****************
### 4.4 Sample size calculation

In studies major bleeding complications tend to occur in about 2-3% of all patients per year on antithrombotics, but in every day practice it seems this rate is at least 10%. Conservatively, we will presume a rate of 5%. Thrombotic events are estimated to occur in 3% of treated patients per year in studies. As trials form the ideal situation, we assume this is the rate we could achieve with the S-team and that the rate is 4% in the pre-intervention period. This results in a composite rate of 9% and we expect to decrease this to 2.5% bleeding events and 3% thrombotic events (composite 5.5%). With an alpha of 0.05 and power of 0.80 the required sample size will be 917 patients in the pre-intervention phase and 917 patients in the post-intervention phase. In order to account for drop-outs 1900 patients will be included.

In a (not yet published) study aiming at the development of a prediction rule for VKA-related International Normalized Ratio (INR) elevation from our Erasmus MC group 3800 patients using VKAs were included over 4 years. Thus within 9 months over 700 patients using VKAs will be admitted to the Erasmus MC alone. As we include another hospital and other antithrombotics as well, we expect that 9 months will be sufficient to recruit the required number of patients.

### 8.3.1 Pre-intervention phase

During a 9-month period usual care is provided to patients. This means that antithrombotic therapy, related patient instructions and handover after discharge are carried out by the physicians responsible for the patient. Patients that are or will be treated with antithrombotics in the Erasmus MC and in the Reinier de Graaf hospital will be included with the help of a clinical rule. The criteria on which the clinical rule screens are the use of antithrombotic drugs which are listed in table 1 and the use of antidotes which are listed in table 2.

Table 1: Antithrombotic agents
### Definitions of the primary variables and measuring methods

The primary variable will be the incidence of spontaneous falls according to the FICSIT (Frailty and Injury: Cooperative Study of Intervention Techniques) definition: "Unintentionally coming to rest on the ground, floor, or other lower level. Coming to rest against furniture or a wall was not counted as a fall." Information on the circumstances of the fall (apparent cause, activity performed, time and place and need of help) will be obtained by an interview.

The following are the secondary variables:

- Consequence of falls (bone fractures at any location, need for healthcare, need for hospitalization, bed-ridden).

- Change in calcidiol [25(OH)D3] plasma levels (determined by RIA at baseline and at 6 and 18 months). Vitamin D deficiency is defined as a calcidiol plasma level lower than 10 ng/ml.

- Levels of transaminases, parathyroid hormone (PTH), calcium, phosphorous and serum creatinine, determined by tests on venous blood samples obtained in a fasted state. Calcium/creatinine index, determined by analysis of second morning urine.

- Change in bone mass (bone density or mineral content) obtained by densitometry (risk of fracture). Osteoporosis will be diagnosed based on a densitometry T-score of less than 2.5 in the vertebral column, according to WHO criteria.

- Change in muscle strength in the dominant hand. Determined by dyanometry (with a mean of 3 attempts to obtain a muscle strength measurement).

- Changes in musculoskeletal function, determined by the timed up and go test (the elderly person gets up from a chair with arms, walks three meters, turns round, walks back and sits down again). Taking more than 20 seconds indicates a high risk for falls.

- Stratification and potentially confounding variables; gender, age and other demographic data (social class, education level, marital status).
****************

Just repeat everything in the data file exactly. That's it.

### 4.4 Sample size calculation

In studies major bleeding complications tend to occur in about 2-3% of all patients per year on antithrombotics, but in every day practice it seems this rate is at least 10%. Conservatively, we will presume a rate of 5%. Thrombotic events are estimated to occur in 3% of treated patients per year in studies. As trials form the ideal situation, we assume this is the rate we could achieve with the S-team and that the rate is 4% in the pre-intervention period. This results in a composite rate of 9% and we expect to decrease this to 2.5% bleeding events and 3% thrombotic events (composite 5.5%). With an alpha of 0.05 and power of 0.80 the required sample size will be 917 patients in the pre-intervention phase and 917 patients in the post-intervention phase. In order to account for drop-outs 1900 patients will be included.

In a (not yet published) study aiming at the development of a prediction rule for VKA-related International Normalized Ratio (INR) elevation from our Erasmus MC group 3800 patients using VKAs were included over 4 years. Thus within 9 months over 700 patients using VKAs will be admitted to the Erasmus MC alone. As we include another hospital and other antithrombotics as well, we expect that 9 months will be sufficient to recruit the required number of patients.

### 8.3.1 Pre-intervention phase

During a 9-month period usual care is provided to patients. This means that antithrombotic therapy, related patient instructions and handover after discharge are carried out by the physicians responsible for the patient. Patients that are or will be treated with antithrombotics in the Erasmus MC and in the Reinier de Graaf hospital will be included with the help of a clinical rule. The criteria on which the clinical rule screens are the use of antithrombotic drugs which are listed in table 1 and the use of antidotes which are listed in table 2.

Table 1: Antithrombotic agents
### Definitions of the primary variables and measuring methods

The primary variable will be the incidence of spontaneous falls according to the FICSIT (Frailty and Injury: Cooperative Study of Intervention Techniques) definition: "Unintentionally coming to rest on the ground, floor, or other lower level. Coming to rest against furniture or a wall was not counted as a fall." Information on the circumstances of the fall (apparent cause, activity performed, time and place and need of help) will be obtained by an interview.

The following are the secondary variables:

- Consequence of falls (bone fractures at any location, need for healthcare, need for hospitalization, bed-ridden).

- Change in calcidiol [25(OH)D3] plasma levels (determined by RIA at baseline and at 6 and 18 months). Vitamin D deficiency is defined as a calcidiol plasma level lower than 10 ng/ml.

- Levels of transaminases, parathyroid hormone (PTH), calcium, phosphorous and serum creatinine, determined by tests on venous blood samples obtained in a fasted state. Calcium/creatinine index, determined by analysis of second morning urine.

- Change in bone mass (bone density or mineral content) obtained by densitometry (risk of fracture). Osteoporosis will be diagnosed based on a densitometry T-score of less than 2.5 in the vertebral column, according to WHO criteria.

- Change in muscle strength in the dominant hand. Determined by dyanometry (with a mean of 3 attempts to obtain a muscle strength measurement).

- Changes in musculoskeletal function, determined by the timed up and go test (the elderly person gets up from a chair with arms, walks three meters, turns round, walks back and sits down again). Taking more than 20 seconds indicates a high risk for falls.

- Stratification and potentially confounding variables; gender, age and other demographic data (social class, education level, marital status).